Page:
Soul Ambition Sofa Sessions

Singer-songwriter Tracy Dempsey leads an array of performers in the Ulster Hall foyer

Culture night is an odd thing. Odd in a good way, you understand, but odd all the same.

For one blissful night a year it’s Norn Iron alright, but not as we normally know it. Friday night watering holes that usually fill with work-weary drones suddenly bubble with art in all its many splintered forms.

Punters who would normally run a mile from a cultural confrontation find themselves nodding along with beats and smiling appreciatively at things they'd probably cross the road to avoid most of the time.

It’s an event that extends its feel good feelers right across the country, but you can really feel its impact in our capital city. Whisper it softly, but Belfast feels remarkably European when culture night rolls into town.

The place to be for full immersion in this city-wide sea change is the Cathedral Quarter, of course. Yet while that undeniable hub buzzes like a hyperventilating bee hive as the night unfolds, an early evening crowd gather on the pavement of Bedford Street for a city centre taster of the treats to come.

Soul Ambition Sofa Sessions is a cool little concept that’s been growing in the mind of Belfast-based singer-songwriter Tracy Dempsey for some time now. Originally conceived as a compact and bijou cabaret session hosted from the comfort of her own front room, the gig has graduated to the Ulster Hall for this mightily successful Culture Night spin off.

The premise is simple. Take over the foyer of the Ulster hall between 5 and 6.30pm, open the doors wide to the passing public and put on a cross section of musical and cultural delights for said public to delight in.

It’s clear from the bemused bakes on many of the besuited office honchos who pause by on their way to train stations and town centre car parks that it’s the sheer novelty value of such a performance that initially stops many of them.

Northern Irish soul purveyors Manukahunney blast through 'River Deep Mountain High' as I arrive, and a better way to kick start proceedings is hard to imagine. With a well-worn red leather sofa behind them, Manukahunney stand framed in that famous hall way like some kind of street corner soul review.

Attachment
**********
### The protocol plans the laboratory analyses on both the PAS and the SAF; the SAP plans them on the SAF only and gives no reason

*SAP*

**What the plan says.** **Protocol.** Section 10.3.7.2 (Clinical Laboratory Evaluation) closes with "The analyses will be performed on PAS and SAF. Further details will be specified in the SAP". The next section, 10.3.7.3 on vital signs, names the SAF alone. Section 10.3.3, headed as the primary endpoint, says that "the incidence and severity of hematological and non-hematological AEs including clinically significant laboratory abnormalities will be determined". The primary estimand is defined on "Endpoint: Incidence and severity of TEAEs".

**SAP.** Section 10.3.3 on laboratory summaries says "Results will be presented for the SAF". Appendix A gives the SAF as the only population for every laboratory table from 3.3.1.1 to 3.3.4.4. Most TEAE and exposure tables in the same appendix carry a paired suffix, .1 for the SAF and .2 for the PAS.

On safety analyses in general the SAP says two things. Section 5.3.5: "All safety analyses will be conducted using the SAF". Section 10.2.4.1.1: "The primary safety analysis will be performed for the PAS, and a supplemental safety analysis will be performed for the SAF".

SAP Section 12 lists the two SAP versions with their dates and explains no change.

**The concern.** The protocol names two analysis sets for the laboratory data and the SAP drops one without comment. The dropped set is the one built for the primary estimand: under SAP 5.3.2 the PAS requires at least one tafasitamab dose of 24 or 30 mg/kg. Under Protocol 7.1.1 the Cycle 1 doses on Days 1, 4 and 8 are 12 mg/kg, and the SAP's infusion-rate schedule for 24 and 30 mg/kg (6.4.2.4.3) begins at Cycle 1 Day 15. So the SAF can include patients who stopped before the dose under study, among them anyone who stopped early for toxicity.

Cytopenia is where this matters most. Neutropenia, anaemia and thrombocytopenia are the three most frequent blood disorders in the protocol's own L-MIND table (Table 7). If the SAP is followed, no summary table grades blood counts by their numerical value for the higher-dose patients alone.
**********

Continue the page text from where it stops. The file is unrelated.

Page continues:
In quick succession they roar through punchy versions of 'Rescue Me' and 'I Heard It Through The Grapevine' with impressively drilled intent. In some kind of act of cultural sympathy even the sun has come out, which is good news for the performers stuck in that famous frontage – stopping rain-drenched pedestrians is a hard gig regardless of the quality of the music.

The retro soul of Manukahunney is followed swiftly by the slick reggae stylings of Rassie Ai. Assured and boasting the kind of beats you rarely get to enjoy on the pavements of Bedford Street, his short set is fresh and even induces a little Jamaican flavoured dancing from the gathered crowd.

Next up its a little hip-hop street dance courtesy of local collective Ajendance. It’s a surreal sight for sure, but a welcome one all the same.

The musical mix shifts again for a few laid back Appalachian tunes from Adele Ingram and Meghan McWilliams of multi-instrumentalist group, Wookalilly. A rendition of 'Wayfaring Stranger' echoes out into the early evening traffic, and Dempsey draws proceedings to a close by inviting a brace of Manukahunney singers back on stage to accompany her on 'Make You Feel My Love'.

It’s a fitting end to a splendid little event. As a way of sampling Belfast’s undeniable artistic talent Soul Ambition Sofa Sessions deserves praise. As a way of getting people in the mood for Culture Night this well-judged variation on a theme is just about perfect.

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